difficult changes

Sometimes different plans and policies are put in place which are difficult one way or another. Change is hard. We may be so used to a certain pattern or way of doing things over the years, that all the sudden to have to drop some key element for whatever reason, even when the change had little or no direct bearing on what that was, is a challenge. Both in terms of actually doing it, and most especially in our attitude concerning it.

That’s when we should look for the silver lining, for whatever good might come out of it, some of that probably unforeseen by us. Not being in a gloom and doom mode, but rather, being upbeat about it. Even if that’s only because we’re committing it to the Lord. Sometimes God has a way of breaking in, which makes little or no sense at the time, but might be more understandable later. Or maybe not.

Just the same, we need to accept everything as from God, since nothing happens in life apart from God’s sovereign hand, either directing the change, or permitting it. We should be looking for the good that can come out of it, instead of dwelling on what we’re missing or have lost because of the change.

Of course I’m not referring to any call for change which contradicts God’s known will for us as given to us in scripture and from the gospel. Then we should make our appeal, be patient in prayer, and if turned down, seek for the discernment needed to know what to do, and what not to do. And never compromise our faith in the process.

Admittedly difficult, but all part of the call to faith that we have in Jesus.

Advertisements

getting through a difficult time

Sustain me, my God, according to your promise, and I will live;
    do not let my hopes be dashed.
Uphold me, and I will be delivered;
    I will always have regard for your decrees.

Psalm 119:116-117

There is no doubt that there are periods of time which can be trying for a number of reasons. I like the way scripture throughout, as well as in specific places leaves room for all of us to be able to identify in some way with what is written.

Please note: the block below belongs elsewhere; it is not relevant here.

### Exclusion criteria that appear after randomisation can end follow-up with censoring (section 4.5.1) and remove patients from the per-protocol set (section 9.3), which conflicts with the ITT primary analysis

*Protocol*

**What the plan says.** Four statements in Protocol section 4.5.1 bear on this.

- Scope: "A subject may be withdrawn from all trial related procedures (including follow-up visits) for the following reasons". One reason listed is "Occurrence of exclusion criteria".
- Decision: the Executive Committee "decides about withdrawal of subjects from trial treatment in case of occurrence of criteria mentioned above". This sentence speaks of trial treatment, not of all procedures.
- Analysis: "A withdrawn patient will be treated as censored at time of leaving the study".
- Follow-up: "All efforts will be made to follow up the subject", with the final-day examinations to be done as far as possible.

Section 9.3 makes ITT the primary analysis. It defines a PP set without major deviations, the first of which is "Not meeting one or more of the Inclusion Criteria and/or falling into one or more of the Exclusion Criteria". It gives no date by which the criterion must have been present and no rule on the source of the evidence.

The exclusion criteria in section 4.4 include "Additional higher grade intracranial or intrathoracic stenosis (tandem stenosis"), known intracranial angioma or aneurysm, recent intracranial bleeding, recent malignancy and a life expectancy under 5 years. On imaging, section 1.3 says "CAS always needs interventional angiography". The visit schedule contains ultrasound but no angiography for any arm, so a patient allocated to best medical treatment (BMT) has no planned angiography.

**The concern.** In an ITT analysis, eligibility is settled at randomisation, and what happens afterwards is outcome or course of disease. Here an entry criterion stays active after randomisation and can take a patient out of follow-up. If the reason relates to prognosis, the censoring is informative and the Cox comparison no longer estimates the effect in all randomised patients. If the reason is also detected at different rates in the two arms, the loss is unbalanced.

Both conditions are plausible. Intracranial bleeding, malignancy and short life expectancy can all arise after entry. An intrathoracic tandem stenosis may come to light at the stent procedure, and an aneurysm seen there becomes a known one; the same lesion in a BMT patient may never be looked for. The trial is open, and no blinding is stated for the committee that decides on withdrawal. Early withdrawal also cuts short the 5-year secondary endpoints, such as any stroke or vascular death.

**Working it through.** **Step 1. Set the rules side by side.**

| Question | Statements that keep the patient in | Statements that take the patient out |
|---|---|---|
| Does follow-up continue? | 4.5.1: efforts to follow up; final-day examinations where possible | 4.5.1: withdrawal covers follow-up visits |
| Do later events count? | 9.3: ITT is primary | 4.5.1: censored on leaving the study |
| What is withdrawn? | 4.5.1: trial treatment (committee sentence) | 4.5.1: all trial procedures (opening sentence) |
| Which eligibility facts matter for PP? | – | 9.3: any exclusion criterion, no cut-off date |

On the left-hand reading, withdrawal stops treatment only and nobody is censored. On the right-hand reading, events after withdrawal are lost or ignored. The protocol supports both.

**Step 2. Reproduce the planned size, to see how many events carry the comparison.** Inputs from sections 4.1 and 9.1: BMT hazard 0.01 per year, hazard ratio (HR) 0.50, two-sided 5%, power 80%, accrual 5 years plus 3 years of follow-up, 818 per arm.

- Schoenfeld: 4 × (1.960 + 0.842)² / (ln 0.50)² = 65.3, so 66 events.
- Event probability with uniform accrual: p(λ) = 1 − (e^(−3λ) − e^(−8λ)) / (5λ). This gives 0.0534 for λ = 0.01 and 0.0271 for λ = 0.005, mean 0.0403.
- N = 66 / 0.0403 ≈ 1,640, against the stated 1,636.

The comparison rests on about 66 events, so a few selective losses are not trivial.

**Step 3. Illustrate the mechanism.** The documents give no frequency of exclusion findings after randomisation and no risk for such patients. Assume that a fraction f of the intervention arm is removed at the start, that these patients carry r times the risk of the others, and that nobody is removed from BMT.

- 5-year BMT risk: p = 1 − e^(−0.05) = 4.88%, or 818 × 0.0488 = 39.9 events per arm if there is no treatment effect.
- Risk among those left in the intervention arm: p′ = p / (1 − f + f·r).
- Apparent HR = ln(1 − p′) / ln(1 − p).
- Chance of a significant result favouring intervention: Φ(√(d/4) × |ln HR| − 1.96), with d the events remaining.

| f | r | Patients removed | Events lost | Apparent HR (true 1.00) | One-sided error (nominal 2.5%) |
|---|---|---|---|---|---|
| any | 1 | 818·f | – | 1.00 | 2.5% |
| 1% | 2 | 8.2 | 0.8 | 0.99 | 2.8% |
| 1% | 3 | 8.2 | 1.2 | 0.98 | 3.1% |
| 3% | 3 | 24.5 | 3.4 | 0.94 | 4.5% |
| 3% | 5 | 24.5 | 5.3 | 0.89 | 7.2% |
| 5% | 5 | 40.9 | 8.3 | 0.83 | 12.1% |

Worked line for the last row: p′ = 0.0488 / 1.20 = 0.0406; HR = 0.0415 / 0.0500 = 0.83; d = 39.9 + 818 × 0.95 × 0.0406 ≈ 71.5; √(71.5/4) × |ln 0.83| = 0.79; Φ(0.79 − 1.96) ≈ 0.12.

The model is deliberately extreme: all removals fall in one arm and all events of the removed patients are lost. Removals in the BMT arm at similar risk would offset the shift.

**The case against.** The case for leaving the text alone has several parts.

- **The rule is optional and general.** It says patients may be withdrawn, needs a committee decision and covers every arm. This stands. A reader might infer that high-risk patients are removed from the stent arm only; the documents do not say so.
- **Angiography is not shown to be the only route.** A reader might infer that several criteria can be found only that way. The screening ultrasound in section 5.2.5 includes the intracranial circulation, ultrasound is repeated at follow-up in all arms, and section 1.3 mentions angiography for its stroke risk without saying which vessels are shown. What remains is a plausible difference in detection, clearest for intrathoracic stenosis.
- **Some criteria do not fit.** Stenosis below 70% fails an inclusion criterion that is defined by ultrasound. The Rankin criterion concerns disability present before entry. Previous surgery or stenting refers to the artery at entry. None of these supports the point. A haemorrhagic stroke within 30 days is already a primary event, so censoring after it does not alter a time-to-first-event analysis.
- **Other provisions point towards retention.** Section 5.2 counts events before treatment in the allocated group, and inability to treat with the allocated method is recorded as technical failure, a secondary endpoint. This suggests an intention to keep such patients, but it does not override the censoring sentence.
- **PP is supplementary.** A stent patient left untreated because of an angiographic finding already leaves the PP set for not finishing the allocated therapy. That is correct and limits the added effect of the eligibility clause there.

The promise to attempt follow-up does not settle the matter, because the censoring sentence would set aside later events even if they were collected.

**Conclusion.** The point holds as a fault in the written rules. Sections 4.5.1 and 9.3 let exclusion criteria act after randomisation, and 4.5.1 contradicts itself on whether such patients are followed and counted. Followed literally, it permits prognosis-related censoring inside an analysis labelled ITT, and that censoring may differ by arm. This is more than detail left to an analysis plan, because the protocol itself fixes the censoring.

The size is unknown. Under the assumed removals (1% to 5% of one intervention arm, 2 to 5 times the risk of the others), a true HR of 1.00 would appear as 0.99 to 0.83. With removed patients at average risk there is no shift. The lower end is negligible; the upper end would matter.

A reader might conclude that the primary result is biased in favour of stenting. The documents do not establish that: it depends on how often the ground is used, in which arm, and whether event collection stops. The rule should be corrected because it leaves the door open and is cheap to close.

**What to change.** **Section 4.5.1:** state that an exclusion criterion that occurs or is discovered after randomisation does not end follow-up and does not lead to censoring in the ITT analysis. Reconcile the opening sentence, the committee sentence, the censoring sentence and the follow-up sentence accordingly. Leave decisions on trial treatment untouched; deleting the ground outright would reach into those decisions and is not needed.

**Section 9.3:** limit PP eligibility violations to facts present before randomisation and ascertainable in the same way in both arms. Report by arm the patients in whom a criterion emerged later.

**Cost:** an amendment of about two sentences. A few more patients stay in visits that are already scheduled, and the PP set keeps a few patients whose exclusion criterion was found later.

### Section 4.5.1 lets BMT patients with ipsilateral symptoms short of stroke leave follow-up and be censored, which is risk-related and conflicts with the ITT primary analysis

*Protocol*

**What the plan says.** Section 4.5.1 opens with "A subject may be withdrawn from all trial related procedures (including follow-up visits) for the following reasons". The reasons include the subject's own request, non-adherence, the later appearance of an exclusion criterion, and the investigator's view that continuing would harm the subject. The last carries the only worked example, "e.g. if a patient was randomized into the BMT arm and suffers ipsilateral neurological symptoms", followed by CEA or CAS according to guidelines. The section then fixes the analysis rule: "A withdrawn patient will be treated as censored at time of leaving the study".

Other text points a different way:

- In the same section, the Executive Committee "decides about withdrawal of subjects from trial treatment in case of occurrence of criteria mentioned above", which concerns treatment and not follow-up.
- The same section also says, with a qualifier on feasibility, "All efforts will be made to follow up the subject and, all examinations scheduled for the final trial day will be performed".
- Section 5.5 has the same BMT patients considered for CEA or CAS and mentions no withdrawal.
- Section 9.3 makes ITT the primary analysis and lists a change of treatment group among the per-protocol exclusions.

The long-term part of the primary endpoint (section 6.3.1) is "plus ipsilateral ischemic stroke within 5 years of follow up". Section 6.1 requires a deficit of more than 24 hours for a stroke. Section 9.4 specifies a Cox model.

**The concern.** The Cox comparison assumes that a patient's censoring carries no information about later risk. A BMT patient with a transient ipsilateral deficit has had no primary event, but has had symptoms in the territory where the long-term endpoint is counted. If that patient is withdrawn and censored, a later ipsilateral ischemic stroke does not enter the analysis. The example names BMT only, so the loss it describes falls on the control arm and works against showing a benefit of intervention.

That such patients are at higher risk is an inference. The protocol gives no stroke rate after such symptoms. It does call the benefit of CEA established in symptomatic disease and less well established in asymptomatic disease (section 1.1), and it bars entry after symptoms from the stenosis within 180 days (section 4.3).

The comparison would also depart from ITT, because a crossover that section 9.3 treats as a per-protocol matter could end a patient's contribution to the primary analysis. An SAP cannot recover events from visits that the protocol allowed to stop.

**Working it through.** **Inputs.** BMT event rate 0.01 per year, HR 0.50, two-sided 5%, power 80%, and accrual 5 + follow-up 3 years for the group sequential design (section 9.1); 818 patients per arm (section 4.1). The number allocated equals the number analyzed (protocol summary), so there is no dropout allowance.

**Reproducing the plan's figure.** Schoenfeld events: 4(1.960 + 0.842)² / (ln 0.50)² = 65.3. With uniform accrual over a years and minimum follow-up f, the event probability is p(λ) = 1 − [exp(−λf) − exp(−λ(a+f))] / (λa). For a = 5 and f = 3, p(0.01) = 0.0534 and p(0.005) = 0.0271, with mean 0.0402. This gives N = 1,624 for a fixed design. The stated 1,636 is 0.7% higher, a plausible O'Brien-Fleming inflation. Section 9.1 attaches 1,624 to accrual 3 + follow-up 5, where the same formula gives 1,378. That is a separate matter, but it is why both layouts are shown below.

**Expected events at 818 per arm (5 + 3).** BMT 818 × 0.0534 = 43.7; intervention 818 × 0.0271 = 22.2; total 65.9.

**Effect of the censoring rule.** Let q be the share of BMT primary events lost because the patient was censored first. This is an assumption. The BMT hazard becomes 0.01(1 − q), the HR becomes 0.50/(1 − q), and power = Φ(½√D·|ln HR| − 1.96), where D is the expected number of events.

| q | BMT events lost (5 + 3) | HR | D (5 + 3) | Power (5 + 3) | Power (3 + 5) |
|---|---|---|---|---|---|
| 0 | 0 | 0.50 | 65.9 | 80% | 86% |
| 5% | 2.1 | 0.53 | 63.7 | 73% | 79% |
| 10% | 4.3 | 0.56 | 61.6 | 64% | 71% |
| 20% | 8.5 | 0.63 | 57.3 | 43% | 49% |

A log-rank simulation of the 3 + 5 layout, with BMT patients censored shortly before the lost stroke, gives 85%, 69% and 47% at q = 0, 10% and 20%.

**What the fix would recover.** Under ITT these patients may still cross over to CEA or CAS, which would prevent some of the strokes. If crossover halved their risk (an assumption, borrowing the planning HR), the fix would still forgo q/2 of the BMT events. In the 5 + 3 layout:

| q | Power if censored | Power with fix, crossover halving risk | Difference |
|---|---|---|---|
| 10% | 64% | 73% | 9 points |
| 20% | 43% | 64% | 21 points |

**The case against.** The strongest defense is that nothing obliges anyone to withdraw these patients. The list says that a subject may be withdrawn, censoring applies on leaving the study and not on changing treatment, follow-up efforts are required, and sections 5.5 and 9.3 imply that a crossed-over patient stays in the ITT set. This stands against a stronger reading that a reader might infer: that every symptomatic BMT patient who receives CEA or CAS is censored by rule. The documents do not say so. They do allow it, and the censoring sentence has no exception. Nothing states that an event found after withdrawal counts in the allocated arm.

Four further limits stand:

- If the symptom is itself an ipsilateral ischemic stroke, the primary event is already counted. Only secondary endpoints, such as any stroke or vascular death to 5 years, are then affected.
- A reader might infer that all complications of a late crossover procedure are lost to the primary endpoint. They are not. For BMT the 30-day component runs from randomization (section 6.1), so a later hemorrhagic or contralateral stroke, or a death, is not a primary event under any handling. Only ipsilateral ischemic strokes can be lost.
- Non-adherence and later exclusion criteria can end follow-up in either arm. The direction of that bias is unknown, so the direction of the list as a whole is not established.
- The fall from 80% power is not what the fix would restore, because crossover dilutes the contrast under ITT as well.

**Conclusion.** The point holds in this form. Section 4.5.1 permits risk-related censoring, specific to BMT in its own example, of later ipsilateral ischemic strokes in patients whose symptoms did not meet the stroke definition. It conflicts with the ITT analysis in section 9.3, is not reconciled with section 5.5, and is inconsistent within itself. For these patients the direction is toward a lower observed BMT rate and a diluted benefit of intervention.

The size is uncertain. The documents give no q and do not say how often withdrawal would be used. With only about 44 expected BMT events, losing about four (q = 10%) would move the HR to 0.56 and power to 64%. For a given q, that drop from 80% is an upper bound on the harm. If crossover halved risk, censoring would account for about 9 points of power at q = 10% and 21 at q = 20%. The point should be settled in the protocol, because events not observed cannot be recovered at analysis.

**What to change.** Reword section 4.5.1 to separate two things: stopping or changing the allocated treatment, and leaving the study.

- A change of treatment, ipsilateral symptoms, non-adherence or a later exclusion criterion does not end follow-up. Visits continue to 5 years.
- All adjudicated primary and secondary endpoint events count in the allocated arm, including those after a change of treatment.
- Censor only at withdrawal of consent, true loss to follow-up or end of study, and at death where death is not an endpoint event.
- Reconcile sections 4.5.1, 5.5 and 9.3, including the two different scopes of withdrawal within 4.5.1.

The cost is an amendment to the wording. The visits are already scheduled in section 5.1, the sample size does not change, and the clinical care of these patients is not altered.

The psalmist is living according to God’s promise, so that their hope is both set and based on God’s word. And specifically God’s promise, perhaps meaning here the promise of being helped and being the Psalmist’s Help. We might liken the psalmist’s hope to having a dream of what might be. Both for the psalmist and for myself, it’s likely more in terms of a hope with an outcome not envisioned. At least for myself. Though I do have specific prayer requests along the way.

I must return again and again to God’s word, to scripture, to be both braced for what I need to be aware of and for living, and to be buoyed up so as to begin to think and live that way. And part of that process is going through difficulties, even hard times. Trials for the trying, testing, and refining of faith is a major theme in scripture.

And of course it’s in the way of the Lord, in devotion to God and God’s will. We live for God’s good purpose in Jesus and find fulfillment in that. And remember, “This too shall pass.” Better times are coming. Especially in the life to come. In and through Jesus.

every valley shall be exalted, and every mountain and hill made low

“Every valley shall be raised up,
    every mountain and hill made low;
the rough ground shall become level,
    the rugged places a plain.
And the glory of the Lord will be revealed,
    and all people will see it together.
For the mouth of the Lord has spoken.”

Isaiah 40:4-5

This time of the year (along with Easter and other times) I listen to one of my favorite musical pieces, Handel’s Messiah. Two pieces which point to God’s fulfillment of Advent are Every valley shall be exalted and And the glory of the Lord.

Someday God’s kingdom will be entirely present, and God’s will done on earth as it is in heaven. Something we’re to pray for now in the present age, but which will be completely fulfilled when heaven and earth become one at our Lord’s return in the new creation.